Under California’s Penal Code section 187, it is illegal to end another person’s life or kill a fetus with malice afterthought. The law defines “malice” as the intent to cause injury, pain, or distress with disregard for human life or safety. There are two types of homicide, which include murder and manslaughter. Generally, murder is the greater crime because it involves premeditation. Even though manslaughter is also a grave crime, the law describes the offense as the act of killing another human or fetus but without malice afterthought. If you face murder charges, we encourage you to contact California Criminal Lawyer Group. Irrespective of how bad your situation seems, you don’t need to fight your charges alone.

If convicted of first-degree murder, you risk serving a sentence of 25 years to life in state prison. Because murder charges can put your freedom, rights, and future in jeopardy, it is best to seek legal counsel sooner than later.

The Difference Between Murder and Manslaughter

California’s homicide laws make it illegal to end another person’s life. As we mentioned earlier, homicide is classified into two—murder and manslaughter. The charges you will face will highly depend on the details of your case.


Murder convictions are often heavily penalized. This is because the perpetrators of a crime end another person’s life with malicious intent. They premeditate on their actions or plan to kill.

One of the key terms used to describe murder is “malice afterthought.” The prosecution can prove malice afterthought by demonstrating that the following is true:

  • You acted intentionally and willfully
  • Your actions endangered the life of your victim
  • You know or should have known about the danger posed by your actions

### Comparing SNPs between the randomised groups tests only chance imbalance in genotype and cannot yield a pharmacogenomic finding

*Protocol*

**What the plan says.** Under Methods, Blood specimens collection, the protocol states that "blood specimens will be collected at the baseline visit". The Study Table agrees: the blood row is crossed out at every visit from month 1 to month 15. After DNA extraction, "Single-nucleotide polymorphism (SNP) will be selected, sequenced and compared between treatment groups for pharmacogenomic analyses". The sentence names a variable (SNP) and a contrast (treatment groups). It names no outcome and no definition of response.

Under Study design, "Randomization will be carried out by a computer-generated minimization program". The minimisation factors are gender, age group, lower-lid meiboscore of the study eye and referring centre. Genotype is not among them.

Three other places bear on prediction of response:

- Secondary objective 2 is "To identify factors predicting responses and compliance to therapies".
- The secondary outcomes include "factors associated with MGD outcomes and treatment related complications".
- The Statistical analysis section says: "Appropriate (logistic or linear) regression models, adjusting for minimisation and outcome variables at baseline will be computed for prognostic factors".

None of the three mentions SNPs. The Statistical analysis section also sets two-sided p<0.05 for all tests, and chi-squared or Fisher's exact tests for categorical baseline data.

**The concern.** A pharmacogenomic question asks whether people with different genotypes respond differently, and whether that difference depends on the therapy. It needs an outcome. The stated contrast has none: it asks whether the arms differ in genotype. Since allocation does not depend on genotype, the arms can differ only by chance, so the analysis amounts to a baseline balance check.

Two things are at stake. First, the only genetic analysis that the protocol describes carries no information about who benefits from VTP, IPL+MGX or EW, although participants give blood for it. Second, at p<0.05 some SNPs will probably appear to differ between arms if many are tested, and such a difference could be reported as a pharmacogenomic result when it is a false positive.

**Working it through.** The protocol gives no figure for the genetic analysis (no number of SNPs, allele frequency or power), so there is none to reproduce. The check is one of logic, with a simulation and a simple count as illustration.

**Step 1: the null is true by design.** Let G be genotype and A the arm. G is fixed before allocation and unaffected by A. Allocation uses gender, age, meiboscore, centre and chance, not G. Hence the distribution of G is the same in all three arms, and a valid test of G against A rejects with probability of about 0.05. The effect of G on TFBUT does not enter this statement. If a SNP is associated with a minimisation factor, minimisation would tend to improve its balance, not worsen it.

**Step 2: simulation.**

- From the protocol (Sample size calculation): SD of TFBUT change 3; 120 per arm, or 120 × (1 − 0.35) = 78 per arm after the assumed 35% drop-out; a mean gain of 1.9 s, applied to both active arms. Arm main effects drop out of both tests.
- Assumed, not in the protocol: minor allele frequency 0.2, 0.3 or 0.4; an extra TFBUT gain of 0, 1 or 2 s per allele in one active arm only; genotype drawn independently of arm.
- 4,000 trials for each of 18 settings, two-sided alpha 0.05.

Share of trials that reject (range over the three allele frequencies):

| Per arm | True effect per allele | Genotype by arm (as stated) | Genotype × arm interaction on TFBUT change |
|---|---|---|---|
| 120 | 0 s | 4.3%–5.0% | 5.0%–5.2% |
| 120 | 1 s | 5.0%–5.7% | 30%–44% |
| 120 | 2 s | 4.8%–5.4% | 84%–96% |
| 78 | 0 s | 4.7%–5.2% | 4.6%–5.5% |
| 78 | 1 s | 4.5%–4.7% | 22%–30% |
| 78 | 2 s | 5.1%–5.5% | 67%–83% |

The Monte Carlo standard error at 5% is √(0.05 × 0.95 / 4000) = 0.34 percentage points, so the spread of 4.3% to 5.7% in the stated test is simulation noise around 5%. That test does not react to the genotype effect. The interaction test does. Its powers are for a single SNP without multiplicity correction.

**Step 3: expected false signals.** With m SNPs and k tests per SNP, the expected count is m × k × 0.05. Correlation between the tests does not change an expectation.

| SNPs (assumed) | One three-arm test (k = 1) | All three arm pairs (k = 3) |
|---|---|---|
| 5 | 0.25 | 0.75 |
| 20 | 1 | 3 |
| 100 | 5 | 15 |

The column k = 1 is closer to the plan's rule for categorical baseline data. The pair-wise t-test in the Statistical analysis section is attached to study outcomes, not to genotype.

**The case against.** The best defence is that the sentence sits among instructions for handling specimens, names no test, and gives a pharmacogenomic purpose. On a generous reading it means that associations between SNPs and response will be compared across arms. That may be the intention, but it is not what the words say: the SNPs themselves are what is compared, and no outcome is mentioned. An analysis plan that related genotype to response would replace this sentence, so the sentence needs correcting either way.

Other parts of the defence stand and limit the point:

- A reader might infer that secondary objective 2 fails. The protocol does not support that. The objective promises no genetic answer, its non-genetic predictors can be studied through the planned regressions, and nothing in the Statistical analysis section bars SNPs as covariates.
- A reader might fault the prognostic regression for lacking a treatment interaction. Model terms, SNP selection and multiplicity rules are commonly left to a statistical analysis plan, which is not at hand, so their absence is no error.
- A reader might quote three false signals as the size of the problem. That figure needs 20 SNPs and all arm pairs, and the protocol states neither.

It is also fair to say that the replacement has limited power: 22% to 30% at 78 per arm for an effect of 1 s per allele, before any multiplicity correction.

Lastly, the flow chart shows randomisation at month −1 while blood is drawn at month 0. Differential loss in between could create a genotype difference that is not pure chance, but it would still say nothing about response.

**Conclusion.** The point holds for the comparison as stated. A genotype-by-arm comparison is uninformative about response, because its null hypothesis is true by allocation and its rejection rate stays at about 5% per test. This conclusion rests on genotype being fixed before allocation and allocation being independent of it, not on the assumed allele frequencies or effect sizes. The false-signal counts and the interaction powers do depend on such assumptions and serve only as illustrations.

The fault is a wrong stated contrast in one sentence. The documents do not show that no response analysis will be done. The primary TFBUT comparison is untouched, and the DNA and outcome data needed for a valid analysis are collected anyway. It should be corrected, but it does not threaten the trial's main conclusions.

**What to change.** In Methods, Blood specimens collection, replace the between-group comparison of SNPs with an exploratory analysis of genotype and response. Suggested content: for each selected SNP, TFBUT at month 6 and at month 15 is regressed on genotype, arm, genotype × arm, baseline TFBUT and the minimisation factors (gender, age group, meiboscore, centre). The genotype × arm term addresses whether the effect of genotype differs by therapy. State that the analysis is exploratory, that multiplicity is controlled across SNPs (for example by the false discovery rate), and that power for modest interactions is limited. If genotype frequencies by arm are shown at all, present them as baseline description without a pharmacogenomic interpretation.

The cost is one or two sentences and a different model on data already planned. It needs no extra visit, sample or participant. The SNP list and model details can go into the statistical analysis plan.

• You acted in conscious disregard for human life


The main similarity between murder and manslaughter is that in both cases, the victim ends up dead. However, manslaughter is when a defendant kills another person without the intent to do so. For instance, you could face manslaughter charges if you hit someone on the head with the intent to hurt them but end up causing their death. On the other hand, if you end another person’s life when drunk driving, you could face charges for vehicular manslaughter.

The penalty is high whether the prosecution charges you with murder or manslaughter. In both cases, you are likely to serve time and pay hefty fines. Moreover, the dependents of the victim may seek restitution for the wrongful death of their loved one. Your best chance of enjoying a favorable outcome is to work with a skilled criminal defense attorney.

Types of Murder

There are 5 main types of murder. The unique circumstances of your case will help the prosecution decide the charges that best suit your offense. Note that each type of murder may attract a slightly different penalty.

The 5 forms of murder include:

First-Degree Murder

Premeditated murder falls under the first-degree murder classification. This is when a perpetrator kills another person with malice afterthought. The prosecution can prove that you committed first-degree murder if you:

  • Poisoned the victim, used a lethal weapon or an explosive
  • Tortured your victim in violation of California’s Penal Code 206 PC
  • Planned the murder and acted willfully and deliberately
  • Laid in waiting for your victim
  • Committed felony murder

If convicted of first-degree murder, the punishment is as follows:

  • A life sentence without parole, or
  • Incarceration for 25 years to life

Felony Murder

If you kill someone when committing a dangerous felony, the prosecution is likely to slap you with felony murder charges. Generally, the felony murder rule expands the definition of murder and applies to wrongdoers who commit a felony and, in the course of it, cause the death of another person.

Note that you could face charges irrespective of whether you were the actual killer or just the offender’s co-conspirator or accomplice. Furthermore, the prosecution can find you guilty regardless of whether the killing was accidental or intentional. Note that the outcomes of “dangerous felonies” such as rape, burglary, or arson pose inherent or foreseeable dangers to human life.

The prosecution only needs to prove the following elements beyond a reasonable doubt:

  • You killed the victim
  • You had the intent to kill or played a role in the killing of the victim
  • You took part in the commission of a dangerous felony and acted with disregard for human life
  • The victim(s) died because of the felony


  • A bystander or police officer caused the death
  • The victim died as you escaped or attempted to do so
  • The victim was your accomplice

The punishment for first-degree murder and felony murder are the same. If convicted, the sentence may include